I’m sure his experienced strategists will be quick to reassure him that third-party access to bank accounts (the data is the customers, not the banks, of course) ought to be seen to be an opportunity for JP Morgan Chase to develop some terrific new products and services. The reason why customers of JP Morgan Chase use Mint is because JP Morgan Chase do not provide a suitable, better product for them to use instead. Mr. Dimon, as a champion of free enterprise, would surely object to organisations building walled gardens and using regulatory barriers to defend them. If Facebook or Amazon provide a better financial services app for customers to manage their JP Morgan Chase accounts, then good for them.
In fact, it seems to me, that this is a very likely outcome of rational market evolution. I buy my electricity from whichever supplier offers the best deal for our household. When I change suppliers, I don’t need to change my TV. When I change banks, why should I change my digital wallet if I don’t want to? With a standard API, might personal finance management (PFM) app and my wallet app and my social networks will all access my bank account, whatever my bank. And if I change banks, whatever.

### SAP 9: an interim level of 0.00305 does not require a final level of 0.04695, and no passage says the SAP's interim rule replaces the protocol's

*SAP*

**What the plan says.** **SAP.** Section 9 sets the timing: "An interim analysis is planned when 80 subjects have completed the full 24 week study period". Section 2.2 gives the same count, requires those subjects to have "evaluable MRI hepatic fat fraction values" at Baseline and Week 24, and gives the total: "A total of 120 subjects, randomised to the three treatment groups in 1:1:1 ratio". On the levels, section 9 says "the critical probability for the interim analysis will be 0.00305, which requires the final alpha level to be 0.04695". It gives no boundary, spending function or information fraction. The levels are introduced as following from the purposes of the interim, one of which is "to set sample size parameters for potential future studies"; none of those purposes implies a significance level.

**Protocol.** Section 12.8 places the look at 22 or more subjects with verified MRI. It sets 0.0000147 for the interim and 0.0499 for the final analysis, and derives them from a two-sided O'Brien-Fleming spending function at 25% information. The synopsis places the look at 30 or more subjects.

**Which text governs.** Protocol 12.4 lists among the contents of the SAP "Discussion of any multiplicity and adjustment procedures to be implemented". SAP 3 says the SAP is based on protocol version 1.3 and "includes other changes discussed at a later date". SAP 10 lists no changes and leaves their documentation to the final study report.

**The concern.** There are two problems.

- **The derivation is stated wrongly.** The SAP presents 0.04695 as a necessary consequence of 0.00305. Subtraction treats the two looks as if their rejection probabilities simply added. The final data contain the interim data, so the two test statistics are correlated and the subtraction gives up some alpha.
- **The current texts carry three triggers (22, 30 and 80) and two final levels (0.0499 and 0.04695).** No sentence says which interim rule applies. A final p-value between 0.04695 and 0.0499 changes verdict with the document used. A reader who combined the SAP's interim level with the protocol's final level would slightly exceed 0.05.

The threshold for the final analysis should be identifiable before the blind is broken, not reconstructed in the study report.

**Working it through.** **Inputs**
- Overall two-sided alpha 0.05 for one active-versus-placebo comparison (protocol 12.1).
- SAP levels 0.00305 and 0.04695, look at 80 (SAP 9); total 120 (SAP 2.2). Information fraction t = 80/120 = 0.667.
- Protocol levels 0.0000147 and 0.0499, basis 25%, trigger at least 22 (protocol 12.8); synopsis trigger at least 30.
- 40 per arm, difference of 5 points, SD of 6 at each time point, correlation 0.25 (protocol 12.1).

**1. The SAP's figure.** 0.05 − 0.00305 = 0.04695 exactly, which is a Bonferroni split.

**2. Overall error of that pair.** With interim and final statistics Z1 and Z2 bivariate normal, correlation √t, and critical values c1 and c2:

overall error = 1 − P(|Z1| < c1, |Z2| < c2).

So… what makes sense for banks? Why bother making the wallet or PFM apps? Why not instead provide the best possible API to people who are better at making these apps. Why bother with PingIt and PayM? Why not instead provide the best possible API for PISPs to use. Why bother with fancy applications at all? Why not instead provide identification and authentication services (through APIs of course) that all of these other apps, APIs and services will depend on. After all, if I’m going to give Facebook access to my bank account then Facebook need to be pretty sure that it’s actually me and I need to be pretty sure that it’s actually Facebook. My bank is a rather obvious middleman here.
All of which leads me to suspect, as I have mentioned before with tedious regularity, that the banks should focus on what the Euro Banking Association call the “non-mandatory, non-payment APIs” (as shown above) as a basis for strategic advantage and get together to agree a digital identity infrastructure and a common set of digital identity APIs. Nothing to it, really…